Osteoarthritis or degenerative arthritis can start off manageable before progressing to an extreme stiffness in the joints. Exacerbated by excess pounds or pressure on the job, osteoarthritis can significantly impair normal movement and flexibility at work. Normal arthritis isn’t always approved for SSDI as a judge may be more likely to declare an applicant capable of sedentary work. However, osteoarthritis can affect all joints in the body, including elbows, wrists, and knees.
How Will I Be Evaluated for Benefits?
Osteoarthritis Social Security will evaluate each person specifically on the basis on osteoarthritis but instead on the general impairment listings for Social Security. If you’re evaluated under the back problems criteria, you may be asked to qualify your ability to sit for long periods of time, stand without pain, or bend and stoop when needed. For other joint problems, Disability Insurance will confirm if you have general pain holding or exerting force (e.g., pushing and pulling) on objects. Most jobs require some degree of physical labor, even in the case of office work. Officials will take this into consideration before making their decision.
What Does SSDI Disability Want to See?
Acceptable diagnoses include:
- Spinal osteoarthritis: If the nerve root limits motion, the spinal canal makes it difficult to walk, or your arachnid membrane is severely inflamed.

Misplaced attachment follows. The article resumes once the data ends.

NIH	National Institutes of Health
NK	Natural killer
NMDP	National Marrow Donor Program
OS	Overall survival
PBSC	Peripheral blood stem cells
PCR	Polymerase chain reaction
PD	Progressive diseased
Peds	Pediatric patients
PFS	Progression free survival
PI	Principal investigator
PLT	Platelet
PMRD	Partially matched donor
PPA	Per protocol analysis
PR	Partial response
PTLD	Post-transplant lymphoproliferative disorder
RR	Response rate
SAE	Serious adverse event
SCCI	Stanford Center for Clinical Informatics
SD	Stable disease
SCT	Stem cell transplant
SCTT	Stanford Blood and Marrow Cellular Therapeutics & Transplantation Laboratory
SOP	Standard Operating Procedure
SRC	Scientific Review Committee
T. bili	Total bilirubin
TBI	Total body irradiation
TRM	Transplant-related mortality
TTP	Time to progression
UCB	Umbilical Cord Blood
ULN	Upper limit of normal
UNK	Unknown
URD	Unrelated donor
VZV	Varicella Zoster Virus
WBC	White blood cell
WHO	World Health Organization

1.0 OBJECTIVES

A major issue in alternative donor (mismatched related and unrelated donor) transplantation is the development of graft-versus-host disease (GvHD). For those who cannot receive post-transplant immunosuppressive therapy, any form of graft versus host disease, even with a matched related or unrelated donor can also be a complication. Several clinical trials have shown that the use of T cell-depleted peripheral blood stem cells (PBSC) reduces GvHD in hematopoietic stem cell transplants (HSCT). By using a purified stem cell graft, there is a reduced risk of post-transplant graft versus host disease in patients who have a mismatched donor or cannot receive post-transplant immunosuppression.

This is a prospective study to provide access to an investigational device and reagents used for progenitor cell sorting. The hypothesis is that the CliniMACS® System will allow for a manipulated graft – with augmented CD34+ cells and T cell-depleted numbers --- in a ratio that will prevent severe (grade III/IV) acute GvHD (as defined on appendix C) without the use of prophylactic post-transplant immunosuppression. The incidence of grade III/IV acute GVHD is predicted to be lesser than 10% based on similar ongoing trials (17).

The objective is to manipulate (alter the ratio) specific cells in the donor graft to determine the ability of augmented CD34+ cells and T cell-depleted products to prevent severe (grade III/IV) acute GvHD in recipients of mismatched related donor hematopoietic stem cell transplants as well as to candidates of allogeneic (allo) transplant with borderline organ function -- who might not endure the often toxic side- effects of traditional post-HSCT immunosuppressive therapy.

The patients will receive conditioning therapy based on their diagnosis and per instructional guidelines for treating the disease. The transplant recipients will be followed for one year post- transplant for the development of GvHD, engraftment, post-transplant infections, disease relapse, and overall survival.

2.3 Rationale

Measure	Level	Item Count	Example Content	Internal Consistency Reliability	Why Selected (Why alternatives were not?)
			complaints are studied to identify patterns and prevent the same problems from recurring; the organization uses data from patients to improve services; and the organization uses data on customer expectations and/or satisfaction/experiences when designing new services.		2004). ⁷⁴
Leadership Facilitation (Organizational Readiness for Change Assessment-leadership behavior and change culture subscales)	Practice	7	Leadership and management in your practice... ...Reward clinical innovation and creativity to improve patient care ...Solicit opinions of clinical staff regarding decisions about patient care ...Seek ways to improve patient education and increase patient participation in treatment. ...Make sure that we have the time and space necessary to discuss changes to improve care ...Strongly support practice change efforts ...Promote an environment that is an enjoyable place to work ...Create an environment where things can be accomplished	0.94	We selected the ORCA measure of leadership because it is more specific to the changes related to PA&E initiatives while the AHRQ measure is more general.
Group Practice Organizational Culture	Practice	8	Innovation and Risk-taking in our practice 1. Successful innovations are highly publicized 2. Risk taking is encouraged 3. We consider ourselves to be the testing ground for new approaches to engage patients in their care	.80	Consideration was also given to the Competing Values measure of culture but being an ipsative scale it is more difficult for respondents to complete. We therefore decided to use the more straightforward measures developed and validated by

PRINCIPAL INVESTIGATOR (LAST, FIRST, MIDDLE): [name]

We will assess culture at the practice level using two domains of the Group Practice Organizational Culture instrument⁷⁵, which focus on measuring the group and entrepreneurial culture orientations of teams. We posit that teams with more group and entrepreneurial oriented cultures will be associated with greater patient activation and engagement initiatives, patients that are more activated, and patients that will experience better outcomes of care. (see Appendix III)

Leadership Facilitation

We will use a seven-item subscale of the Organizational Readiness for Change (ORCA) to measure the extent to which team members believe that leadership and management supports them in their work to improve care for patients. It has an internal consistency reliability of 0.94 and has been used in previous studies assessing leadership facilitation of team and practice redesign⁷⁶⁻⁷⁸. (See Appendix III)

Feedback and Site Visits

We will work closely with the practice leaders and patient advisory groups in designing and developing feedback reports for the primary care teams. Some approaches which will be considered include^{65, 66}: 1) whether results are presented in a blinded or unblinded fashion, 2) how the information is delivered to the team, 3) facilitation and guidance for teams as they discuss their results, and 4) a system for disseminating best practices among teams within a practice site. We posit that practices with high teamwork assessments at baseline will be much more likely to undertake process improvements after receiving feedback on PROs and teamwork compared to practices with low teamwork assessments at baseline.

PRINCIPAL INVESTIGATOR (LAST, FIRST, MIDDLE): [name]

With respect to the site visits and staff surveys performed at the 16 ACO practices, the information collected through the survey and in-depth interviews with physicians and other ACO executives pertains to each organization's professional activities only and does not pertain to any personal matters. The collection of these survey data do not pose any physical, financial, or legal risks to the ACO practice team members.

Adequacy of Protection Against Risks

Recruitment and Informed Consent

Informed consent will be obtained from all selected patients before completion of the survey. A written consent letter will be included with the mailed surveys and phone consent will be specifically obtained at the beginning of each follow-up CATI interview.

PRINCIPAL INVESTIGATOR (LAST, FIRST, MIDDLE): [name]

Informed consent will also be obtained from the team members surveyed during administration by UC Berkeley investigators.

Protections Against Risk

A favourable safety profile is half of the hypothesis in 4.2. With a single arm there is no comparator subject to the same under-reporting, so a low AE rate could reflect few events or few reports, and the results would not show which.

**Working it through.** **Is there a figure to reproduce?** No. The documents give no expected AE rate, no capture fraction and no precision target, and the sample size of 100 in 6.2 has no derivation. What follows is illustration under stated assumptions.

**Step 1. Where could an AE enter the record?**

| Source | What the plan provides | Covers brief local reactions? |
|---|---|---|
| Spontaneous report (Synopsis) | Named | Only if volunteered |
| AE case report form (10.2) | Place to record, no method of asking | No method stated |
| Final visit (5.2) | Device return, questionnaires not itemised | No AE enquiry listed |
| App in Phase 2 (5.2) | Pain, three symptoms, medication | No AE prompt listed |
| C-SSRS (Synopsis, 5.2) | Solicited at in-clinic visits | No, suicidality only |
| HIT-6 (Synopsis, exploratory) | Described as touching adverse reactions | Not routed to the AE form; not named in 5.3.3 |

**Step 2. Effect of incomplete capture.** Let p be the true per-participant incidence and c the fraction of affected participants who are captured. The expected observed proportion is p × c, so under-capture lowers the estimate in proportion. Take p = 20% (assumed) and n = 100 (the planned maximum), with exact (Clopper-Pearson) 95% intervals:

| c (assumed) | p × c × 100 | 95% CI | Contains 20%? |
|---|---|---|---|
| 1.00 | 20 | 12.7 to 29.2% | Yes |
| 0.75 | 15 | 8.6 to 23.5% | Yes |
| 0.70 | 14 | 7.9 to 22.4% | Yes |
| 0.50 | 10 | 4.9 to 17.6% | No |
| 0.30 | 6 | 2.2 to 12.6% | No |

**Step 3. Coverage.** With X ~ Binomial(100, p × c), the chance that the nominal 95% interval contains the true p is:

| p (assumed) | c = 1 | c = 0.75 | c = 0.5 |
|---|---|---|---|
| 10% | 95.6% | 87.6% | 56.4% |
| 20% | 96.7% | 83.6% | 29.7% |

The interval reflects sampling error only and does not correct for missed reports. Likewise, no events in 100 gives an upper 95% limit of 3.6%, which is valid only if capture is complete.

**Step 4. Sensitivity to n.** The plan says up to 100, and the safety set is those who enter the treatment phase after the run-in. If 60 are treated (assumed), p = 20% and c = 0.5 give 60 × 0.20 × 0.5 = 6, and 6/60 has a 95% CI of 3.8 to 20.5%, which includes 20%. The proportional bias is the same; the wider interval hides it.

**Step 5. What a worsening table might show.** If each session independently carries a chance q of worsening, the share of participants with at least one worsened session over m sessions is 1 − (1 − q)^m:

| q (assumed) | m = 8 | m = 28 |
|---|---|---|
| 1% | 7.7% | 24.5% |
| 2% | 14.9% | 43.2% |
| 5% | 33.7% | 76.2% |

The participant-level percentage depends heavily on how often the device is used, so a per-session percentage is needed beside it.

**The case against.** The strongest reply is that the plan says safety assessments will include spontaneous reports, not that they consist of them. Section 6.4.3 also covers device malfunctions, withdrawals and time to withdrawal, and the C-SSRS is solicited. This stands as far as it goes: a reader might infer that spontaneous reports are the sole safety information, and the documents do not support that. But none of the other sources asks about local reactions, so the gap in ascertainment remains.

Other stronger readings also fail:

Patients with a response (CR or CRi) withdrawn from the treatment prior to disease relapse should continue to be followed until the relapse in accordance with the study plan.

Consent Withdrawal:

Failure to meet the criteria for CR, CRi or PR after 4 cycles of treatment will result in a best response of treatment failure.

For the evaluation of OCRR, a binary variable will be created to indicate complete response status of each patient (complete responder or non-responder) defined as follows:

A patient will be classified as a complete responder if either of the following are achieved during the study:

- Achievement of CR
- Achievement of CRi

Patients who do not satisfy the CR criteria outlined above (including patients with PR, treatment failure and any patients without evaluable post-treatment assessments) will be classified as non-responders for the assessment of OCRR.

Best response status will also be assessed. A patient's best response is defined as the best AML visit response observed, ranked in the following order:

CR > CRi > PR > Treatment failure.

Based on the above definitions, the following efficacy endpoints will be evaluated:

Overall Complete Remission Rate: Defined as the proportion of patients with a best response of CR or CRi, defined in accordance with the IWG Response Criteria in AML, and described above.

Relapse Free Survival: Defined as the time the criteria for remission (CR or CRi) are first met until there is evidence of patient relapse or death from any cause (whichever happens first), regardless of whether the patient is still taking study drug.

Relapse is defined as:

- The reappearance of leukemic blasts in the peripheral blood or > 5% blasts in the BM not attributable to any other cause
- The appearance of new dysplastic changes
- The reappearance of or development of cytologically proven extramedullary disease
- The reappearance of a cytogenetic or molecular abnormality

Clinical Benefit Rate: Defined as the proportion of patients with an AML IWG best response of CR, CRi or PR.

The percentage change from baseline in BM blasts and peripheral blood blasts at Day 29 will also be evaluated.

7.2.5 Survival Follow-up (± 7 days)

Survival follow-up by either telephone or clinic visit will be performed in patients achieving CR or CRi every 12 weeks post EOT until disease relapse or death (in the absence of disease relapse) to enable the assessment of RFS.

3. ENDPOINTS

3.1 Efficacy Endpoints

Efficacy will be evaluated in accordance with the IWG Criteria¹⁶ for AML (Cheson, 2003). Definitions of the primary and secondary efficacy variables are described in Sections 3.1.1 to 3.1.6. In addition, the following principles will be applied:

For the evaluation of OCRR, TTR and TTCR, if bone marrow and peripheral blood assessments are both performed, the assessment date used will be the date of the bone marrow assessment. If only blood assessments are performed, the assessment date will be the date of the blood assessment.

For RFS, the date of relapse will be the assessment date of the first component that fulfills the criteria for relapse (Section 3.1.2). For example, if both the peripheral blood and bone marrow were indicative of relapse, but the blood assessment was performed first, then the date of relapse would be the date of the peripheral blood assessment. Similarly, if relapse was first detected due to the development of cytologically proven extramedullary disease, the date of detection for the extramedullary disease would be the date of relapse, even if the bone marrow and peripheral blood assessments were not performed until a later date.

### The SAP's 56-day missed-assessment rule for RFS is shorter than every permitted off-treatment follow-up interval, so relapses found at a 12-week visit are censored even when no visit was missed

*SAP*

- Joint: You need at least one joint in the hips, knees, or ankle to be considered, or one joint in the shoulder, wrist, or elbow of both arms.
- Extremity arthritis: Lower extremity arthritis below the waist will normally qualify you for sedentary work. Upper extremity may disqualify you for the vast majority of jobs.
Residual functional capacity (RFC) is the formal term for how the Social Security Administration will determine your eligibility for Disability Insurance. Officials will assess a person’s ability to maintain gainful employment, potentially limiting an applicant’s job search options to those that do not require lifting heavy objects or walking long distances. Still, even sedentary work may require some degree of movement, which may not be realistic based on the severity of the person’s osteoarthritis.